Prayer Book revision was commonplace in the eighteenth century. The Sunday Service of the Methodists in North America with other Occasional Services was compiled by John Wesley in 1784 and sent over with Thomas Coke for the use of American Methodists. It was an abridgment of the 1662 BCP, but on the whole was a conservative revision. It omitted Confirmation, the saints' days, some passages in Baptism and a number of the Psalms, and shortened some services, but included a 'Form of Ordaining of a Superintendant', used in the case of Francis Asbury.
There are two versions of the first edition, one containing the manual acts in the Communion and the signation in Infant Baptism. One possibility is that Wesley intended the inclusion of both, but Coke, supervising the printing, omitted them. When Wesley discovered this, he had corrected sheets printed, to be inserted when the copies were bound in America. This was accordingly done, but not in every case. Another edition in 1786 had various alterations, especially in infant baptism, possibly made by Coke. In this and numerous subsequent editions 'North America' in the title is omitted or replaced by other topographical references.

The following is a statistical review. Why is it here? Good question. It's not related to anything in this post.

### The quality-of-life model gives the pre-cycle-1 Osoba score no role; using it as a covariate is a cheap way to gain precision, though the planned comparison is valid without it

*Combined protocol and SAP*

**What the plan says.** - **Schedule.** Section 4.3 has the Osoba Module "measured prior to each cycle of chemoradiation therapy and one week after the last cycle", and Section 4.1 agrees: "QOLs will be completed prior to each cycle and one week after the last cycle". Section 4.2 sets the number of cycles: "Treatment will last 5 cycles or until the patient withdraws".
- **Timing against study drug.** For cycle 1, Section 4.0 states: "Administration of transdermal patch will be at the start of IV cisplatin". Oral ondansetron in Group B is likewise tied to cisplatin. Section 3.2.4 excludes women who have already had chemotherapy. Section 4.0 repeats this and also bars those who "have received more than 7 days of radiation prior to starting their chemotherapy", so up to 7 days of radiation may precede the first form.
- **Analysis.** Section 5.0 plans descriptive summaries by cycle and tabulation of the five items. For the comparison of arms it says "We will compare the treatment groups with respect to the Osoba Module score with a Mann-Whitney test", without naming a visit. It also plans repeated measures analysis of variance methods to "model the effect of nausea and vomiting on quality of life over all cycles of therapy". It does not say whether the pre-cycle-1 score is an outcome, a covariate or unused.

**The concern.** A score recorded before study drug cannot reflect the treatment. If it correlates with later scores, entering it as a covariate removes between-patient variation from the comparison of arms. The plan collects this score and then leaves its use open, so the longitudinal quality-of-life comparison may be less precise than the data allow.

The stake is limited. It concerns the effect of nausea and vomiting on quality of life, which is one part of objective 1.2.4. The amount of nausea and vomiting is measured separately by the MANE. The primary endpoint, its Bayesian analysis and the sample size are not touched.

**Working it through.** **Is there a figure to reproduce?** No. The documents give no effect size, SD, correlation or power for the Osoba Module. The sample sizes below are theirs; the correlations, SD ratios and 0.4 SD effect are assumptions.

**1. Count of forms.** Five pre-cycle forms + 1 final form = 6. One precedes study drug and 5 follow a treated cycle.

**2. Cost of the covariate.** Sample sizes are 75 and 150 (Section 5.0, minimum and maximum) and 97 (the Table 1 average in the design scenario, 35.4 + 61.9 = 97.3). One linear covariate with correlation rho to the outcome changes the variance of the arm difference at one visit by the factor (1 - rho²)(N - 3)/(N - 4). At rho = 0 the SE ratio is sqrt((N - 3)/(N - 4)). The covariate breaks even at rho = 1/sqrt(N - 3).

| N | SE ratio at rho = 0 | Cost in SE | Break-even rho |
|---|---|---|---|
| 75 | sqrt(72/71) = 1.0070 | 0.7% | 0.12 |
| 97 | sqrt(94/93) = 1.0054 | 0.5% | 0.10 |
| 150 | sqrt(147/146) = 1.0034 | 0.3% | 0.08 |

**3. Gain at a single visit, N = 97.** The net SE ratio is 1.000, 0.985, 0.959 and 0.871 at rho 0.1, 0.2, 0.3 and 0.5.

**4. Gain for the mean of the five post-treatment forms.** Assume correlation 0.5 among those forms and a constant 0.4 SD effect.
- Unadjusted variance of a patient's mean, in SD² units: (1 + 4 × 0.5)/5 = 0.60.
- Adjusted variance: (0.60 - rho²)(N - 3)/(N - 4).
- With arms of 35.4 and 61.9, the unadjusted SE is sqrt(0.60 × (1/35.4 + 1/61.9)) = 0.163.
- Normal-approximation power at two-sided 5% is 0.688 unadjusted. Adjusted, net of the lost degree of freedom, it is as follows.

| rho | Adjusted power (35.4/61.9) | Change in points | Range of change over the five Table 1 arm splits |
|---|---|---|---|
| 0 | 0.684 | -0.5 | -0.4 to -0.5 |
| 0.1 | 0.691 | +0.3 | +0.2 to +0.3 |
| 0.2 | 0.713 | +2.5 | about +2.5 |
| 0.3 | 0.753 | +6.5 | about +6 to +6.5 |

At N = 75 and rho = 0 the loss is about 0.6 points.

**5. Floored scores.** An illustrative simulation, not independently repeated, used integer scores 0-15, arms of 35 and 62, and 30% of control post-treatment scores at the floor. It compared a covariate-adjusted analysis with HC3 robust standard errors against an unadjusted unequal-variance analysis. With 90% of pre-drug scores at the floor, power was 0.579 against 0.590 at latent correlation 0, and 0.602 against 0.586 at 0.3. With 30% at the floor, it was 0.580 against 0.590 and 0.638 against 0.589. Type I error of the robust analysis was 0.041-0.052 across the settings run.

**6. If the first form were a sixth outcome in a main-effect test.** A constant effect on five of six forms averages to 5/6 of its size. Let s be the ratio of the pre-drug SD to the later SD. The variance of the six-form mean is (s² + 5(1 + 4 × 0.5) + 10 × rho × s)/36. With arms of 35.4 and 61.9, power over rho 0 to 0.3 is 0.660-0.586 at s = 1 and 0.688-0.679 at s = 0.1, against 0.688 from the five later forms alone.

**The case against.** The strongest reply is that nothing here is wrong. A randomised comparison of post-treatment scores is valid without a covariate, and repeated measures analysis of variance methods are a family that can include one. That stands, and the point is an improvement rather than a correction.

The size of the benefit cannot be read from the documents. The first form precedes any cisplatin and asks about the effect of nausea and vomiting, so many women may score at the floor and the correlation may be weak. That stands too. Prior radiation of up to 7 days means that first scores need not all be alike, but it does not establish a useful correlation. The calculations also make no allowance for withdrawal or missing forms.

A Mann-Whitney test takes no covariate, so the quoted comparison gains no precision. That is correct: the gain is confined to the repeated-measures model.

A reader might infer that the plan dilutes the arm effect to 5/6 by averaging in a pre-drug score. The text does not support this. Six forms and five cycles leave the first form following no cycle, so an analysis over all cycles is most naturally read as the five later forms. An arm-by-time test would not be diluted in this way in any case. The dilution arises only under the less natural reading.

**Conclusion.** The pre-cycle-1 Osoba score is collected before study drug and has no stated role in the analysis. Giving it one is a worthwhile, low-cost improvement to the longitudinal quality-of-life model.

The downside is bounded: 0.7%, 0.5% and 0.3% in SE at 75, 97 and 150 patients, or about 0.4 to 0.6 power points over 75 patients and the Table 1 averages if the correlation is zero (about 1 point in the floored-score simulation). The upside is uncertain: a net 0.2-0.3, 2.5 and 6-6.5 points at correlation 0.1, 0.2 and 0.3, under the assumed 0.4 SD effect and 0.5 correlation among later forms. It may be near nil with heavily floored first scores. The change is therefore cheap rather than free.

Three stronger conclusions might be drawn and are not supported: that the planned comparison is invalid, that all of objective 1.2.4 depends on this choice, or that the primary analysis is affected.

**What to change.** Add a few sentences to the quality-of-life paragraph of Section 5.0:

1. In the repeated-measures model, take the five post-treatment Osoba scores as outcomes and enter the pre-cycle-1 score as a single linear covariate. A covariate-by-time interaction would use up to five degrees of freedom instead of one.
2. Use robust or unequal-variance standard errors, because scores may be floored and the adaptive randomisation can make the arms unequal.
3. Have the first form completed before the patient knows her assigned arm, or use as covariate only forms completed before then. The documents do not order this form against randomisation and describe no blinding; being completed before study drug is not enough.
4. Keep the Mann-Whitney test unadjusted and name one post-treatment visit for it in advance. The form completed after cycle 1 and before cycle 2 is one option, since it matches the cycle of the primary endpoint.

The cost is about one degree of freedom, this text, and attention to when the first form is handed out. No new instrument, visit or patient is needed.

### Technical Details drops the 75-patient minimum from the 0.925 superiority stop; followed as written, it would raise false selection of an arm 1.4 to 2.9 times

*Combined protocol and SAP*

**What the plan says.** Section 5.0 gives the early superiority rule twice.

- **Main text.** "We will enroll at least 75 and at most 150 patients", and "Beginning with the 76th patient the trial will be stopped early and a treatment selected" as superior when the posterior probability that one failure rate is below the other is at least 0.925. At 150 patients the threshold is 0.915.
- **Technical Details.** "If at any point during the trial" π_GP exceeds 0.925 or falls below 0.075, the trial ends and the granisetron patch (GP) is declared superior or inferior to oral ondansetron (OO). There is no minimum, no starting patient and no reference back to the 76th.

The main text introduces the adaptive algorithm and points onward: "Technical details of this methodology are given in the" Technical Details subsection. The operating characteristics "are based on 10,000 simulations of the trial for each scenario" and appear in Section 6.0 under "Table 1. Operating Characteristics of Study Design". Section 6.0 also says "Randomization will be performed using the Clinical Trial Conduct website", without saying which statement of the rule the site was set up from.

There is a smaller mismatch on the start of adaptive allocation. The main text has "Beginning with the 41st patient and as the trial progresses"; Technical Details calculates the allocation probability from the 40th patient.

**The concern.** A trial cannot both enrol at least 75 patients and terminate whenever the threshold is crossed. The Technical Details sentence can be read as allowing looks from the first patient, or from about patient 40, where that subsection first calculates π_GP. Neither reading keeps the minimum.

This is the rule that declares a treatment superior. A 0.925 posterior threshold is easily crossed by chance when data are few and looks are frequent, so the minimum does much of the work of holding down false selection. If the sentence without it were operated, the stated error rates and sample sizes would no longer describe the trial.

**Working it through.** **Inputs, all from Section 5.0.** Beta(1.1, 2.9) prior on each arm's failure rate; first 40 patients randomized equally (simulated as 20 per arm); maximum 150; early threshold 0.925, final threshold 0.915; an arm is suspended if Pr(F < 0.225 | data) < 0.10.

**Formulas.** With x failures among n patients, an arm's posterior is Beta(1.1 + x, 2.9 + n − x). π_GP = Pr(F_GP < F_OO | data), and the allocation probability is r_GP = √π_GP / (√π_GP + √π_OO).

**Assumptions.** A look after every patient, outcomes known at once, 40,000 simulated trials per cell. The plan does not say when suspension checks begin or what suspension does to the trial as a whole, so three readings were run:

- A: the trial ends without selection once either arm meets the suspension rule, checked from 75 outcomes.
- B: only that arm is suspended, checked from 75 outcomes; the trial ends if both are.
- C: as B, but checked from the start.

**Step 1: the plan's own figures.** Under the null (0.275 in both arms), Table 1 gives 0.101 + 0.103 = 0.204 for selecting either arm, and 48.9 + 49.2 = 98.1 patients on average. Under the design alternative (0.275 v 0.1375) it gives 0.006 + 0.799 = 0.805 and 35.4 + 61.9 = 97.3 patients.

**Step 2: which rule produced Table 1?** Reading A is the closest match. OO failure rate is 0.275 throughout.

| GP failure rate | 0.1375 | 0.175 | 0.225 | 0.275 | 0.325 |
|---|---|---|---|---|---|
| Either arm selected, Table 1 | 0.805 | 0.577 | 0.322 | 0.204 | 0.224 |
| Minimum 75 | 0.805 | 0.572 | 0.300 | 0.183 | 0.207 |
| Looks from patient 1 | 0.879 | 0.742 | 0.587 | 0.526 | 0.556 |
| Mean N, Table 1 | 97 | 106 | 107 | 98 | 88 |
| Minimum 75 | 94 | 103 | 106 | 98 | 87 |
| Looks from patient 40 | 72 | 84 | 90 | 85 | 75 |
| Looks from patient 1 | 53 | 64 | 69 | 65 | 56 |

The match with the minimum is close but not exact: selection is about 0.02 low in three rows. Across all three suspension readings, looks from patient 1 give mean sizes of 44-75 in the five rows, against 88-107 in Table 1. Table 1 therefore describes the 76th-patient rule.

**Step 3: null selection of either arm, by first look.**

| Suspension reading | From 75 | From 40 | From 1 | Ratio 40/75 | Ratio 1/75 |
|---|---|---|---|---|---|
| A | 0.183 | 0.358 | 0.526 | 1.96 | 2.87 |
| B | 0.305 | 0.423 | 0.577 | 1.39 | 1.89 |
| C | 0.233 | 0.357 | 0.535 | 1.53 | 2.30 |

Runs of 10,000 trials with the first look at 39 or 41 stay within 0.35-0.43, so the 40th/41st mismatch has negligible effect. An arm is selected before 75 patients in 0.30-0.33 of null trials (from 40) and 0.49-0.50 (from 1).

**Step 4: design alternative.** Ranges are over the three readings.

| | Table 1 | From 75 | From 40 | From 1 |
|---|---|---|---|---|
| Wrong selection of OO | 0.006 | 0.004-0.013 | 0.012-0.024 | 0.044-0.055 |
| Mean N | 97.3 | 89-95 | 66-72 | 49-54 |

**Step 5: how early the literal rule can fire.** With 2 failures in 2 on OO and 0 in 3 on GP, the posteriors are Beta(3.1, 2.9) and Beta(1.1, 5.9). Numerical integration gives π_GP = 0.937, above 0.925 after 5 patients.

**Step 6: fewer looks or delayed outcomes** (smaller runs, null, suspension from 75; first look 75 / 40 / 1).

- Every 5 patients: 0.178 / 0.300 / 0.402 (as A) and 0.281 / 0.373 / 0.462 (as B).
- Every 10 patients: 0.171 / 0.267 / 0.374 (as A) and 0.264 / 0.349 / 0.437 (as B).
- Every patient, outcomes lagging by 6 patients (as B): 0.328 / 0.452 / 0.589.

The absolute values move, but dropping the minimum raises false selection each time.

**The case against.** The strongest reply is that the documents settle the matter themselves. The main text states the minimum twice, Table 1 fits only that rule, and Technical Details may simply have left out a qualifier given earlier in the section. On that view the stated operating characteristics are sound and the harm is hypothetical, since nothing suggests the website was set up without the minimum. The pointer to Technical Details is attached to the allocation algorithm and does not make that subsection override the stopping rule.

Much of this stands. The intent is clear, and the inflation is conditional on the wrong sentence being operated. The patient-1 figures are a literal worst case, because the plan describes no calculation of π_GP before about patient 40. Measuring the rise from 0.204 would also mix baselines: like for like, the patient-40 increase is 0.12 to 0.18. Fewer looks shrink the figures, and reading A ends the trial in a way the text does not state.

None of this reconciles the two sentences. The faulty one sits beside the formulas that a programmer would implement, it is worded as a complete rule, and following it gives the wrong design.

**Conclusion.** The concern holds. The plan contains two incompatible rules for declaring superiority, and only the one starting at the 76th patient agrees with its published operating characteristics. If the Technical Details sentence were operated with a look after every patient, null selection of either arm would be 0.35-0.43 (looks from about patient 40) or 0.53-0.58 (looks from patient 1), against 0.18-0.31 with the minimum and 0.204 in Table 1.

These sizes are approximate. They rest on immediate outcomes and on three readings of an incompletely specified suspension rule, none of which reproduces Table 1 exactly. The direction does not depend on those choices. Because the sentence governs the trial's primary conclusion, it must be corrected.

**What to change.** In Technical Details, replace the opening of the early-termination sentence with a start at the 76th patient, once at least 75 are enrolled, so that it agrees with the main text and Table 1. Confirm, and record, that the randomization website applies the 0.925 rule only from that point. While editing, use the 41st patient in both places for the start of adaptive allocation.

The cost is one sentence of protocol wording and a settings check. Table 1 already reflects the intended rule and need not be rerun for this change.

Morning Prayer never gained widespread acceptance in America and in the 1792 Discipline was replaced by a simple rubric enjoining singing, prayer and scripture readings. In England the Sunday Service was not replaced in WM till 1882 and even then, though not widely used, continued in print for a while. Shorter versions, such as Order of Administration of the Sacraments and other Services, contained only some of the services.
From Wesley's Preface to the 'Sunday Service':
I believe there is no Liturgy in the World, either in ancient or modern language, which breathes more of a solid, scriptural, rational Piety, than the COMMON PRAYER of the CHURCH OF ENGLAND. And though the main of it was compiled considerably more than two hundred years ago, yet is the language of it, not only pure, but strong and elegant in the highest degree.
Little alteration is made in the following edition of it, (which I recommend to our SOCIETIES IN AMERICA) except in the following instances: 1. Most of the holy-days (so called) are omitted, as at present answering no valuable end. 2. The service of the Lord's Day, the length of which has been often complained of, is considerably shortened. 3. Some sentences in the offices of Baptism, and for the Burial of the Dead, are omitted. And, 4. Many Psalms left out, and many parts of the others, as being highly improper for the mouths of a Christian Congregation.
Bristol, September 9, 1784 John Wesley